Chiro.org - Chiropractic Resource Organization.     Support Chiropractic Research!

Sports Management: Physiologic Therapeutics in Sports

Home/Chiropractic Technique, Diagnosis, Education, Physical Therapy, Sports/Sports Management: Physiologic Therapeutics in Sports

Sports Management:
Physiologic Therapeutics in Sports

The Chiro.Org Blog


We would all like to thank Dr. Richard C. Schafer, DC, PhD, FICC for his lifetime commitment to the profession. In the future we will continue to add materials from RC’s copyrighted books for your use.

This is Chapter 13 from RC’s best-selling book:

“Chiropractic Management of Sports and Recreational Injuries”

Second Edition ~ Wiliams & Wilkins

These materials are provided as a service to our profession. There is no charge for individuals to copy and file these materials. However, they cannot be sold or used in any group or commercial venture without written permission from ACAPress.


Chapter 13:   PHYSIOLOGIC THERAPEUTICS IN SPORTS

Chiropractic physiologic therapeutics is defined by the ACA Council on Physiotherapy as the application of forces and substances that induce a physiologic response and use and/or allow the body’s natural processes to return to a more normal state of health.

This section is not intended to be instructional in specific modality application, but rather to bring to attention commonly utilized procedures and their rationale within the management of sports injuries. For this reason, emphasis will be on application-rationale within athletics, indications, and contraindications, rather than technique.

Physiologic Therapeutics

Physiologic therapeutics make use of the therapeutic effects of mechanotherapy, hydrotherapy, electrotherapy, light, heat, cold, air, soft-tissue manipulation, and massage. The rational application of these natural forces requires a knowledge of the actions and effects on pathophysiologic processes.

The use of physiotherapy to facilitate basic chiropractic care has been popular within the profession since the turn of the century. However, any therapeutic agent possesses a potential for effectiveness and a potential for danger. Each modality has its indications and contraindications, and certain precautions must be observed if the modality is to be applied safely and effectively in line with the biophysics and physiologic responses involved.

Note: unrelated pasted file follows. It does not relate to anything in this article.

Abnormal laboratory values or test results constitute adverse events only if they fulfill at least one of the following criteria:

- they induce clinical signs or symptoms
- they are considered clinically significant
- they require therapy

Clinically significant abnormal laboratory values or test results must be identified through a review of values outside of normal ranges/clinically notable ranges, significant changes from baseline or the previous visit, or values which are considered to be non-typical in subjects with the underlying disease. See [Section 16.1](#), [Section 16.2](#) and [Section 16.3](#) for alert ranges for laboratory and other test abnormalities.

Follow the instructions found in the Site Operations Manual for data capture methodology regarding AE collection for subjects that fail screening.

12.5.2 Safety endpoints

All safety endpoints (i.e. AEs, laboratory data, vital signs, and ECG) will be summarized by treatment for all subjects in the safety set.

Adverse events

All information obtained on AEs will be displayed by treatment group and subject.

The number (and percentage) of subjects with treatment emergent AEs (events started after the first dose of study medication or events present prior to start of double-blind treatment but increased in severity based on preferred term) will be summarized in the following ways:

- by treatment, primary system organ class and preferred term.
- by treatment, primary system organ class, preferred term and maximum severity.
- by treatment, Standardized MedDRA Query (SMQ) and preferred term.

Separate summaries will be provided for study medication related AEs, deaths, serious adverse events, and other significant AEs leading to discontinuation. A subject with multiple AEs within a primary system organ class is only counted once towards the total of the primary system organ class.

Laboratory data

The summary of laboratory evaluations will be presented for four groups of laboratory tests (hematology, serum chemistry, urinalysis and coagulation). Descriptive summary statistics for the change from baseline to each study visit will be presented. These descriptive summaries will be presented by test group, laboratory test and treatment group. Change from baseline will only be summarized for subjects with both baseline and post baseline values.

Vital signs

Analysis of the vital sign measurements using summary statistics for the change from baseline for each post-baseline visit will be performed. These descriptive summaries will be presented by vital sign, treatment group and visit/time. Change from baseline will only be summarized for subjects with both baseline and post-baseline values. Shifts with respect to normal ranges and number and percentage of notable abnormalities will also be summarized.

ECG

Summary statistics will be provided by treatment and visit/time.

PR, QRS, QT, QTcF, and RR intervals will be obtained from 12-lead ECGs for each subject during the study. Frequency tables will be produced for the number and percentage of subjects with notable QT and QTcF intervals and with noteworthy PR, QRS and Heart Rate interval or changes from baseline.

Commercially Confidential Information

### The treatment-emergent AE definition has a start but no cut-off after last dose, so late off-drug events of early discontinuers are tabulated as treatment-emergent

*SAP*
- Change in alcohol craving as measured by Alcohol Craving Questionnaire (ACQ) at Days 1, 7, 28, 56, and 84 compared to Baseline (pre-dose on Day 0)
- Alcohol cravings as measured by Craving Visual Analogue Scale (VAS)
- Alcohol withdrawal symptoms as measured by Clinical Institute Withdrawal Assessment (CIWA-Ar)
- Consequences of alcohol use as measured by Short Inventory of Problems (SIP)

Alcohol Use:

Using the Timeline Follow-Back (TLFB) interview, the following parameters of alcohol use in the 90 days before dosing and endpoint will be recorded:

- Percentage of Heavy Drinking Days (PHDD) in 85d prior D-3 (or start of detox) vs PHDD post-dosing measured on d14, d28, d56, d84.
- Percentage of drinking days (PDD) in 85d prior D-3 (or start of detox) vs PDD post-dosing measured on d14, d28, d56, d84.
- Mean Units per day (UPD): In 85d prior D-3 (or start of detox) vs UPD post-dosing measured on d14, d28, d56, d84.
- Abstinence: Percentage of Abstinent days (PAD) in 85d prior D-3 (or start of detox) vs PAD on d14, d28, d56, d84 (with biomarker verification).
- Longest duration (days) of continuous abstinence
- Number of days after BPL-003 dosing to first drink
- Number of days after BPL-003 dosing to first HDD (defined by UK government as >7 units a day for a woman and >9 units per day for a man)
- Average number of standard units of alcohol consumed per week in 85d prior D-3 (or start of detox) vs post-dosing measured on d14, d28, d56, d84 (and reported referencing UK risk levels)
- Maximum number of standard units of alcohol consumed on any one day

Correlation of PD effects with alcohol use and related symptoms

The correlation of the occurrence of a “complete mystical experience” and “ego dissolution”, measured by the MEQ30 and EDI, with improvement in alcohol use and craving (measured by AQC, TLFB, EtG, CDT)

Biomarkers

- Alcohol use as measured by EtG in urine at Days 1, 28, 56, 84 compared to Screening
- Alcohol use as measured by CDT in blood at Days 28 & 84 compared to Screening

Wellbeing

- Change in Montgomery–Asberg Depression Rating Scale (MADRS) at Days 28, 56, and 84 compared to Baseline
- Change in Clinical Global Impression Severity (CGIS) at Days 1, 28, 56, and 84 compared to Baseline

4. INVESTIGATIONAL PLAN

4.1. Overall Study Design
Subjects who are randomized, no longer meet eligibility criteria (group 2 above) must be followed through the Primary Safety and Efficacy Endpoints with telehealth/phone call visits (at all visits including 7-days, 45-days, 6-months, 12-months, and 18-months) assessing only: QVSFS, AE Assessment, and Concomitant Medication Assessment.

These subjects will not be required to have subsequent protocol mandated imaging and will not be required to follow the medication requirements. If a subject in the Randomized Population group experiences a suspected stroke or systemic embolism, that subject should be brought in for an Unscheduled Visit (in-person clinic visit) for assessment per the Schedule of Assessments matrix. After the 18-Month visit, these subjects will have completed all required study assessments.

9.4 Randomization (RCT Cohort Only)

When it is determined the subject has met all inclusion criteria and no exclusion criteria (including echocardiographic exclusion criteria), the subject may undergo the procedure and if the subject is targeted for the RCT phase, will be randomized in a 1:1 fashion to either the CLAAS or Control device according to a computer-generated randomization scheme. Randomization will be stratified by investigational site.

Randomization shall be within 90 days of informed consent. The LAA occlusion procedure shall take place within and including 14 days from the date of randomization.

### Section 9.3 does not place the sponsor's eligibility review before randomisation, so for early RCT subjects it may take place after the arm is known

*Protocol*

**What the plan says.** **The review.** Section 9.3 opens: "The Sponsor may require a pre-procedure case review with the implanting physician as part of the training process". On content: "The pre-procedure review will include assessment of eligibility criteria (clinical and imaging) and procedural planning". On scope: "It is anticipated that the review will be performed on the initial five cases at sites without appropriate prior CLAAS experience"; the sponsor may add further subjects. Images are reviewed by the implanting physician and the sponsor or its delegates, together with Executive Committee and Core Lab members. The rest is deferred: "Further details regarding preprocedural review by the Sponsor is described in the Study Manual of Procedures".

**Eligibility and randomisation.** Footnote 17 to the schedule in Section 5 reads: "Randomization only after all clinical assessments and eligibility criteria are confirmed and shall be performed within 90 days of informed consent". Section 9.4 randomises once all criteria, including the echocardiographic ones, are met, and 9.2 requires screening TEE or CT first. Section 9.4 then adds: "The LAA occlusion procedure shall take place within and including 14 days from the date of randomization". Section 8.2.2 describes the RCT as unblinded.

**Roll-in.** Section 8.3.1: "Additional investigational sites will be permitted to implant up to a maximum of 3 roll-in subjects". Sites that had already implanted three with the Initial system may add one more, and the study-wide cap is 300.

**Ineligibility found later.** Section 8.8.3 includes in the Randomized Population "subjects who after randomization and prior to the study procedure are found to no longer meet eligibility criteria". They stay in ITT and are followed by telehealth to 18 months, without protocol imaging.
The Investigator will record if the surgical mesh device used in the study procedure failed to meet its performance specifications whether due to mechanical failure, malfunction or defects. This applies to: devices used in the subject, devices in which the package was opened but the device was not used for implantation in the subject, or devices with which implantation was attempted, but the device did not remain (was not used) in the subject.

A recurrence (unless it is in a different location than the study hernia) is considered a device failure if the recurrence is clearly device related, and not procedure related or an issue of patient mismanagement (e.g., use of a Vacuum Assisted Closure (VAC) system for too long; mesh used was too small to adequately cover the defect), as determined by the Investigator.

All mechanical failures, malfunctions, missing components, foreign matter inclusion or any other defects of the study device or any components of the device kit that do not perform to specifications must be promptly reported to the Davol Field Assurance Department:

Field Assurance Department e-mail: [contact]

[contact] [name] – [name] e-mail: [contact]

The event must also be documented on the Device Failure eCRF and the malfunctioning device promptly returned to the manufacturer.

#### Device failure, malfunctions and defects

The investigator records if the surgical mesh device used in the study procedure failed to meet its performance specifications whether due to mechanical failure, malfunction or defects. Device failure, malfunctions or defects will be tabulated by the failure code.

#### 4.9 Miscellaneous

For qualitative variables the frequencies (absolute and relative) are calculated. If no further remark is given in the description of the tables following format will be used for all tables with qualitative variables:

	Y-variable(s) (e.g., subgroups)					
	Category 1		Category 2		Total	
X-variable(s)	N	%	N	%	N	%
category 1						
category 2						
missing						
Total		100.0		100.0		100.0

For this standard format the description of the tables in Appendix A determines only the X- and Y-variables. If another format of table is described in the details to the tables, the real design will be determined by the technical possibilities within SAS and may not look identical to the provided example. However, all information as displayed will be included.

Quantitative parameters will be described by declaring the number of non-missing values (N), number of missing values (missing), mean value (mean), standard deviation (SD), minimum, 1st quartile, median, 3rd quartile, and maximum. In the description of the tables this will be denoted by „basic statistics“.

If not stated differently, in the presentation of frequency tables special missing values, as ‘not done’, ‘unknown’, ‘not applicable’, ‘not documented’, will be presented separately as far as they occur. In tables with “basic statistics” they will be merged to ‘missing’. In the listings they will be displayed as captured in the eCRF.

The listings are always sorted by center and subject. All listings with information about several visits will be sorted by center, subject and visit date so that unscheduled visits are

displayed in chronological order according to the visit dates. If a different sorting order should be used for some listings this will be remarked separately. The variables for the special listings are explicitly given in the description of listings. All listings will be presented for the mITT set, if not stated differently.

When properly applied, benefits are gained in normalizing function, preventing and minimizing pain and deformities, and maintaining what has been gained in treatment. The physician-operator must be well acquainted with the physics involved and the underlying application fundamentals to properly prescribe or utilize an appropriate modality, as well as be skilled with the technique of application, its intensity and duration, and to effectively analyze the anticipated effects.

      Effects of Common Physical Agents

Each of the common physical agents utilized has more or less specific primary effects and secondary effects. Heat from any source, for example, has a primary thermal effect with secondary effects in hyperemia, sedation, and attenuation of microorganisms. Cold from any source offers a hypothermal primary effect with secondary effects of decongestion, ischemia, and sedation.

Photochemical and electrochemical effects are seen with some physical agents. For example, sunlight, heated metals, and carbon or mercury-vapor arcs present primary photochemical effects and secondary effects of erythema, pigmentation, and activation of ergosterol. Galvanic current offers a primary electrochemical effect and secondary polarization and vasomotor effects.

Kinetic and electrokinetic effects are seen with other physical agents. For example, vibration, massage, traction, and therapeutic exercise offer primary kinetic effects with secondary actions of muscle stimulation, increased venous and lymph flow, stretching of tissue, and reflex stimulation. Electric currents (eg, low-frequency, alternating, interrupted, sinusoidal) present primary electrokinetic effects with secondary effects of muscle stimulation, increased venous and lymph flow, tissue stretching, and reflex stimulation.

Review the complete Chapter (including sketches and Tables)
at the
ACAPress website

About the Author:

I was introduced to Chiro.Org in early 1996, where my friend Joe Garolis helped me learn HTML, the "mark-up language" for websites. We have been fortunate that journals like JMPT have given us permission to reproduce some early important articles in Full-Text format. Maintaining the Org website has been and remains my favorite hobby.

3 Comments

  1. Florida Pain Management June 19, 2010 at 10:39 pm

    It seems Physiologic Effects will play major role on curing Chronic pains and Chronic Disorders.

  2. seattle chiropractor November 8, 2010 at 6:15 am

    Women are 2 to 8 times as likely as men to have an ACL injury. The NY Times has “The Uneven Playing Field” on the topic. http://www.nytimes.com/2008/05/11/magazine/11Girls-t.html?pagewanted=1&_r=1&hp

  3. Frank November 8, 2010 at 12:35 pm

    Seattle,

    One of the first non-chiropractic articles I ever posted at Chiro.org observed that these injuries seem to be associated with the menstrual cycle.

    The article states: “Edward M. Wojtys, M.D., evaluated 40 young females with acute ACL injuries and discovered a disproportionately high number of the injuries occurred during the ovulatory phase of the athlete’s menstrual cycle. The ovulatory phase typically occurs during days 10-14 of the cycle”

    http://www.pslgroup.com/dg/2d20a.htm

Leave A Comment